The Division of Pediatric Cardiology provides comprehensive inpatient and outpatient services for patients of any age with congenital heart disease, and children with acquired heart disease. The use of state-of-the-art technologies for diagnosis and treatment, including advanced imaging, and non invasive and minimally invasive interventional procedures, and our nationally recognized faculty are key to our program’s success in training outstanding pediatric cardiologists.
The Pediatric Cardiology Fellowship Training Program at MUSC is a three year program that has been accredited by the ACGME since 1970 and supported by a training grant from the NIH since 1994. The goal of the pediatric cardiology fellowship training program is to train our fellows to become the leaders of tomorrow in the areas of patient care, teaching, and research. In order to achieve these goals, trainees dedicate the initial portion of their training, approximately 18 months, to building their skills in general clinical pediatric cardiology. Subsequent specialized clinical and/or basic research and clinical training is determined by the trainee’s individual goals. Many trainees will require a fourth year of subspecialty training to meet their goals, and several mechanisms are available to support advanced training. At the conclusion of the pediatric cardiology fellowship, trainees will have acquired and successfully demonstrated the knowledge, skills and attitudes to become valued and productive members of the academic pediatric cardiology community.
Our fellows have a strong record of academic productivity in the area of clinical research. Over the past five years, current and former fellows of our program have secured a number of national honors that attest to their excellence. These honors include:
Five fellows have obtained grant funding to further their careers in clinical research at MUSC: from the NIH, the American College of Cardiology, the American Society of Echocardiography and Leducq Foundation
Five fellows have completed a Masters of Science in Clinical Research
Four fellows have obtained grants from the NIH as part of the highly competitive NIH Loan Repayment Program, which rewards fellows who dedicate their careers to academics
Five fellows have been selected finalists at Young Investigator Competitions, and have been invited to present their research at National Meetings
On six occasions, our fellows have been awarded travel grants by national societies to attend their meetings across the country
The program’s success is indicative of the highly supportive academic environment, rich in mentorship and the spirit of scientific enquiry. Training is provided in all areas of pediatric cardiology at The Children's Heart Program of South Carolina including:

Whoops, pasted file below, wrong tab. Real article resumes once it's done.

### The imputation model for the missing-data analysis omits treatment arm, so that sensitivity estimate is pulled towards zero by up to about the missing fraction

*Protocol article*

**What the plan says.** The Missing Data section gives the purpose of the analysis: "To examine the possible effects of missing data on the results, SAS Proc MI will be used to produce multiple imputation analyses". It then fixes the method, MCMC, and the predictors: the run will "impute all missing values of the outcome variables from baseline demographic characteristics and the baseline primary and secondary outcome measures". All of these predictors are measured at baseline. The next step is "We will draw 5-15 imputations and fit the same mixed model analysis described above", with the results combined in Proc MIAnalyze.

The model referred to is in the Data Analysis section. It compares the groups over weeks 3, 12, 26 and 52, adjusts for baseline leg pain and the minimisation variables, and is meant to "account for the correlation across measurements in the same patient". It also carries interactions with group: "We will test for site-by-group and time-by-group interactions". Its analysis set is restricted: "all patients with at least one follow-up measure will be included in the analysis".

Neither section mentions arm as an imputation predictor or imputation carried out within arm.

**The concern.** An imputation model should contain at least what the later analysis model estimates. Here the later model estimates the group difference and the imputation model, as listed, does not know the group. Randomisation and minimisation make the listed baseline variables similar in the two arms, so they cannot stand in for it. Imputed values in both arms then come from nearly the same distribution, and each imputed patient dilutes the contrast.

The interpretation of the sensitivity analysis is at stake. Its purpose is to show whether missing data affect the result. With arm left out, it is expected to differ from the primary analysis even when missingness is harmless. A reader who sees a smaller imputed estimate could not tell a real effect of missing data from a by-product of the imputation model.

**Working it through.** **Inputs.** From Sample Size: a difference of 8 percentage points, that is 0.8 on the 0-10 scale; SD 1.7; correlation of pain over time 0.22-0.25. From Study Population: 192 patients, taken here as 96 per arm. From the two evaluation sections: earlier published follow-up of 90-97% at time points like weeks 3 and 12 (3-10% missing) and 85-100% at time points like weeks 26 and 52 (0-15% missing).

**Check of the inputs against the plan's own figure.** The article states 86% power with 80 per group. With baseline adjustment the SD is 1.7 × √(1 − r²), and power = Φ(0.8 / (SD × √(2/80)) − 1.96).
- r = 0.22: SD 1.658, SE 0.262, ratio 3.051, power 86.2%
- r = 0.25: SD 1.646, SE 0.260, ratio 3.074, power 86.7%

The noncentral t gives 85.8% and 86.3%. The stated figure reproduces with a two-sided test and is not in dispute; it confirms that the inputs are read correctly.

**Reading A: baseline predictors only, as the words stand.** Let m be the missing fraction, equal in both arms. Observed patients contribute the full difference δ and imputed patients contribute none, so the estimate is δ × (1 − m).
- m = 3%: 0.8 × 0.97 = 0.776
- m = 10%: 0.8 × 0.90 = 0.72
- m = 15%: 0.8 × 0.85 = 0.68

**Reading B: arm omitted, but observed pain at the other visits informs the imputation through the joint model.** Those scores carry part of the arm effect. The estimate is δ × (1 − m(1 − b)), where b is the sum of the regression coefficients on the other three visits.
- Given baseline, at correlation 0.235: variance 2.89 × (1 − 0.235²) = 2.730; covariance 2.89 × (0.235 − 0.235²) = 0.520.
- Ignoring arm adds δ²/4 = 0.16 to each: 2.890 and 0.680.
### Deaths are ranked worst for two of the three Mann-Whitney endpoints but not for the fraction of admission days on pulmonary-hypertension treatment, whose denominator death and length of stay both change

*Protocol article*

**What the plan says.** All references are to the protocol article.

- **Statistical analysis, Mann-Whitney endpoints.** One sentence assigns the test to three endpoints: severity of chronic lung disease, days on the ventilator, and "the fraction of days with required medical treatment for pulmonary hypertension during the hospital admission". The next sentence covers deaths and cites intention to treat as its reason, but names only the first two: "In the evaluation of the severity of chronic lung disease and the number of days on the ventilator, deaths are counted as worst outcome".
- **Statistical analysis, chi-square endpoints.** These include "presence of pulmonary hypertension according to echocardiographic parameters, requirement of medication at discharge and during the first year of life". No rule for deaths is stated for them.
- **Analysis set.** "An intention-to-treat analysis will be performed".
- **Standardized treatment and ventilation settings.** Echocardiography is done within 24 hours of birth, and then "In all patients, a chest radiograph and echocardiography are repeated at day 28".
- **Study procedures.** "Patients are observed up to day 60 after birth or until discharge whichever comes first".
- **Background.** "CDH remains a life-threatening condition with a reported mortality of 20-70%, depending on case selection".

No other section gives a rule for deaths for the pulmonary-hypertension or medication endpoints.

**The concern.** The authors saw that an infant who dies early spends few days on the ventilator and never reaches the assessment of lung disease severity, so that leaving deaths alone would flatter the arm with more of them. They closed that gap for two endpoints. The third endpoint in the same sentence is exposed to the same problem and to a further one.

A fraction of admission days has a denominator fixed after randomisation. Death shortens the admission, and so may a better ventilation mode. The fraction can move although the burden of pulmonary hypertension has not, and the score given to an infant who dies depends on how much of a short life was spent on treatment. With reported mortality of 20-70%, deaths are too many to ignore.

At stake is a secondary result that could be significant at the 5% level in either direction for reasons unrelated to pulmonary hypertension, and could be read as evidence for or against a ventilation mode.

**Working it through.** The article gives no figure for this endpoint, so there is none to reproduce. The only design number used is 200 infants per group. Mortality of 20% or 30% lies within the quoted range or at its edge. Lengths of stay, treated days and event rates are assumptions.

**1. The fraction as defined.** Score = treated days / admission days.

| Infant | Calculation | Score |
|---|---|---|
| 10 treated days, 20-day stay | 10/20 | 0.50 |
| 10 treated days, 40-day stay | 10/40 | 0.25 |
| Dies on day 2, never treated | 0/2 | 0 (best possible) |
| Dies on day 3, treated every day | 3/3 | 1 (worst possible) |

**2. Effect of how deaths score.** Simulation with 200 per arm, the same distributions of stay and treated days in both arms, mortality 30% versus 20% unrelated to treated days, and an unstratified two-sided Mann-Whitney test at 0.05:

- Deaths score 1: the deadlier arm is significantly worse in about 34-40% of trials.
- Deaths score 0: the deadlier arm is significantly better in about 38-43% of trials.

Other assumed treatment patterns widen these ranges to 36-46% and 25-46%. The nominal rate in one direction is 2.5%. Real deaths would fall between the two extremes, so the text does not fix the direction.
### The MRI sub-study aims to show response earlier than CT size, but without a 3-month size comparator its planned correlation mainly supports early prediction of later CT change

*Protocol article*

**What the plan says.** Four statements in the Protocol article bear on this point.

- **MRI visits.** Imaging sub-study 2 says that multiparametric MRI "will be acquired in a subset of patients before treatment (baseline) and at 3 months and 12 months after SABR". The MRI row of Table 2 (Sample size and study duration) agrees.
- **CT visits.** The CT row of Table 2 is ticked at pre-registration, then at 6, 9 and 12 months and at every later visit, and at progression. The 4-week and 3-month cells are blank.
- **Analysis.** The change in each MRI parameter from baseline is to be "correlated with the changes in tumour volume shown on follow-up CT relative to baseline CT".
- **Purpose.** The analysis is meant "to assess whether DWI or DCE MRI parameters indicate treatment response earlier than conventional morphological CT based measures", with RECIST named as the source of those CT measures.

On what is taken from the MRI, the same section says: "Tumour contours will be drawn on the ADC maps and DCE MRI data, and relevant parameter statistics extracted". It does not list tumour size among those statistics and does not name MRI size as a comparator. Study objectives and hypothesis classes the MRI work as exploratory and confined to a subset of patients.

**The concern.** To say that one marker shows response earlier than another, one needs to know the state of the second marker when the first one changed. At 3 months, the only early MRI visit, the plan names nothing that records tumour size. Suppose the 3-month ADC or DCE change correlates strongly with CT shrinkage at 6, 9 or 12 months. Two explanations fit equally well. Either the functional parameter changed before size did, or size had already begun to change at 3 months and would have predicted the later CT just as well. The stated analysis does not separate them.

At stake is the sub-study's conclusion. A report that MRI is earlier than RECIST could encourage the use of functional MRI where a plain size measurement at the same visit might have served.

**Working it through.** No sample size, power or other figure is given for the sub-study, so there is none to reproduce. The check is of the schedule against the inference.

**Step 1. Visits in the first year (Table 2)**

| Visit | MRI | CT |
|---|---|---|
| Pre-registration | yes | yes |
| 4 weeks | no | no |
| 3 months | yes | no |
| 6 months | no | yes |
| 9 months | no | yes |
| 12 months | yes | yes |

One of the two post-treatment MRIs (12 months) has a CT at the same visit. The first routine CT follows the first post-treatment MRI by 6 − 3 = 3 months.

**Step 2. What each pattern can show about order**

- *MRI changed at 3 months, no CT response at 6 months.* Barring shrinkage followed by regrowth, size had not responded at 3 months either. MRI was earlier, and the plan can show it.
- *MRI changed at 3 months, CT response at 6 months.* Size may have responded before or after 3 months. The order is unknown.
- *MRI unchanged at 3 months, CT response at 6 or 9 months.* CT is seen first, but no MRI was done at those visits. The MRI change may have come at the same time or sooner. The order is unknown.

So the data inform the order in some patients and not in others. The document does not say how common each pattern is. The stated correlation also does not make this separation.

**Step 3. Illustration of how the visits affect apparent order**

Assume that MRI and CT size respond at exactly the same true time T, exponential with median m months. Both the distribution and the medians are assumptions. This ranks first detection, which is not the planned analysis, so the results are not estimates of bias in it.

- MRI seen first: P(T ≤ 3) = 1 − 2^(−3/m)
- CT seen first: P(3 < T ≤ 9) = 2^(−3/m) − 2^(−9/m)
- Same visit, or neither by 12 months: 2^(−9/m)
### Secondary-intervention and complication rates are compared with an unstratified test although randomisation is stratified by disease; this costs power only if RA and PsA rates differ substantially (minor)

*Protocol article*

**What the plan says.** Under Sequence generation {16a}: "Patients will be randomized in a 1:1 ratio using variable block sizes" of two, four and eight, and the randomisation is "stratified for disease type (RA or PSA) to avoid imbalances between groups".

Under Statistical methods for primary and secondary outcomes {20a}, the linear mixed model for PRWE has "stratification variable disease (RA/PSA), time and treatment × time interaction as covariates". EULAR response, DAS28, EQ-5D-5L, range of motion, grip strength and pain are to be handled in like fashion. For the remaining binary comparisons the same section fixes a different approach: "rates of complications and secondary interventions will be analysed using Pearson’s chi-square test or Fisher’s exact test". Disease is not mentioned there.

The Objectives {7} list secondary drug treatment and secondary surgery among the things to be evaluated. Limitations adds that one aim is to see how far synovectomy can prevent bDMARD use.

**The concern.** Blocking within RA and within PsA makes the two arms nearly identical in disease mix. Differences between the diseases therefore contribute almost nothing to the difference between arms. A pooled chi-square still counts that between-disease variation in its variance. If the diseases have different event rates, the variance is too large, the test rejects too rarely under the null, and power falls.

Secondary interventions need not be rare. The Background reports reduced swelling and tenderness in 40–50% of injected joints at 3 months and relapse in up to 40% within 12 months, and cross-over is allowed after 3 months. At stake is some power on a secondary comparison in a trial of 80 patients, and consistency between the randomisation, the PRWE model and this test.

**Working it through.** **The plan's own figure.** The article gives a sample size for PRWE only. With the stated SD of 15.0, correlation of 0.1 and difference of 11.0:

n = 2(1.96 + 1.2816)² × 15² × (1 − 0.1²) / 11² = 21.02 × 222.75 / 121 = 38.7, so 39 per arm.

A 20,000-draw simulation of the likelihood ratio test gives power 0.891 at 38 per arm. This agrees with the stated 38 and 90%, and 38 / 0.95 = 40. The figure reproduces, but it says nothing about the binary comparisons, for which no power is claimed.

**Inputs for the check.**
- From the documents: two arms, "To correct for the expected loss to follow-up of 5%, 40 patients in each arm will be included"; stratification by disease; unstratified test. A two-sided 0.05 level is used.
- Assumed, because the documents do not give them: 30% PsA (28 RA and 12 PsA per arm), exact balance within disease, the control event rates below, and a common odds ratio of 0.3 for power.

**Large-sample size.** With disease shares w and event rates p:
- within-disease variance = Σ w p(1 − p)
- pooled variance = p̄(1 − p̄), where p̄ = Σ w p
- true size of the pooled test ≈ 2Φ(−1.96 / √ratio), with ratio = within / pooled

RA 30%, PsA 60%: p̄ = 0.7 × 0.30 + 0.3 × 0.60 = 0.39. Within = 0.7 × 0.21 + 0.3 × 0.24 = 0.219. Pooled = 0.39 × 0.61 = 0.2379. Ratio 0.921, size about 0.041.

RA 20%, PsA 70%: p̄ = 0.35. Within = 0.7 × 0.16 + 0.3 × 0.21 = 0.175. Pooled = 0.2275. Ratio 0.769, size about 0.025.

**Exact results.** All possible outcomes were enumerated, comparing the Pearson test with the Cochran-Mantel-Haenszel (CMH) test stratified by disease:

Pediatric cardiac critical care
Echocardiography and non-invasive imaging (CT and MRI)
Transplant and heart failure
Adolescent and adult with congenital heart disease
Independent reading and studying
Discussion and interaction with faculty and other fellows
Extramural conferences and training programs
The first year
The first month is split into 3 introductory 10-day blocks that expose the fellow to Inpatient Cardiology, Intensive Care Cardiology and Echocardiography. During the first year the fellow rotates through clinical settings developing clinical skills and a solid foundation.
Pediatric Cardiac Intensive Care: For 2 months the fellow is responsible for medical, preoperative and postoperative patients in the state-of-the-art 12 bed dedicated PCICU. This rotation provides an excellent opportunity to be exposed to the nuances of perioperative management and the team approach: the fellow is supervised by dedicated pediatric cardiac ICU faculty as well as by the cardiac surgeon.
Inpatient Unit: For 2 months the fellow is responsible for general (floor) inpatients with cardiac problems. He/she reports to the attending pediatric cardiologist on service and conducts daily rounds with the latter, together with the pediatric cardiology nurse practitioner. The fellow supervises and teaches pediatric residents and medical students.
Cardiac Catheterization: For 2 months the fellow is assigned to the cardiac catheterization laboratory. He/she evaluates patients who are admitted for hemodynamic and interventional investigation, and interprets echocardiographic data on them prior to the catheterization. The fellow performs the catheterization and analyzes, presents, and reports the hemodynamic data afterwards.
Echocardiography: For 3 months the fellow performs and interprets trans-thoracic echocardiograms; on this rotation, pediatric sonographers and faculty work together to train fellows in scanning and interpretation.
Electrophysiology: One month consists of a rotation in electrophysiology, to develop skills in reading EKG's and Holters, and to assist in the performance of diagnostic and therapeutic intracardiac electrophysiologic procedures.
Research: One month in the first year is spent on research. During this time introductory online courses in the conduct of good clinical research, the protection of human research subjects, and statistical methodology are completed. Planning or initiating research projects and writing case reports are often performed during this time.
Continuity Clinics: The outpatient experience consists of one day a week for the entire duration of the fellowship. This rotation is scheduled on a fixed day of the week, with a designated faculty member. This provides fellows with the continuity of care that is a desirable part of the outpatient experience.